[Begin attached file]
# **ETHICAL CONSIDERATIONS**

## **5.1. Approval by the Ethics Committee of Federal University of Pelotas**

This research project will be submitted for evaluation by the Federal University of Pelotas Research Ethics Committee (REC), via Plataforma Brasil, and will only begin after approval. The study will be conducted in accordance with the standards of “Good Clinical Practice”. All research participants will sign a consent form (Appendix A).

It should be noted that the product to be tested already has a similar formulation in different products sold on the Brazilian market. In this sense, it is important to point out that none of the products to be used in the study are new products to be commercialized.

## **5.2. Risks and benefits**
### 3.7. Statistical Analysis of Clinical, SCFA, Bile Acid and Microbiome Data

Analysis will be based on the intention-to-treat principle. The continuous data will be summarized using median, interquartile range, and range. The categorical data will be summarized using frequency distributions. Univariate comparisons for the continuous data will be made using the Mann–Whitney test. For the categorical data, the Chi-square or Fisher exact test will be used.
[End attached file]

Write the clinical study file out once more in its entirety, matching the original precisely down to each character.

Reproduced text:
# **ETHICAL CONSIDERATIONS**

## **5.1. Approval by the Ethics Committee of Federal University of Pelotas**

This research project will be submitted for evaluation by the Federal University of Pelotas Research Ethics Committee (REC), via Plataforma Brasil, and will only begin after approval. The study will be conducted in accordance with the standards of “Good Clinical Practice”. All research participants will sign a consent form (Appendix A).

It should be noted that the product to be tested already has a similar formulation in different products sold on the Brazilian market. In this sense, it is important to point out that none of the products to be used in the study are new products to be commercialized.

## **5.2. Risks and benefits**
### 3.7. Statistical Analysis of Clinical, SCFA, Bile Acid and Microbiome Data

Analysis will be based on the intention-to-treat principle. The continuous data will be summarized using median, interquartile range, and range. The categorical data will be summarized using frequency distributions. Univariate comparisons for the continuous data will be made using the Mann–Whitney test. For the categorical data, the Chi-square or Fisher exact test will be used.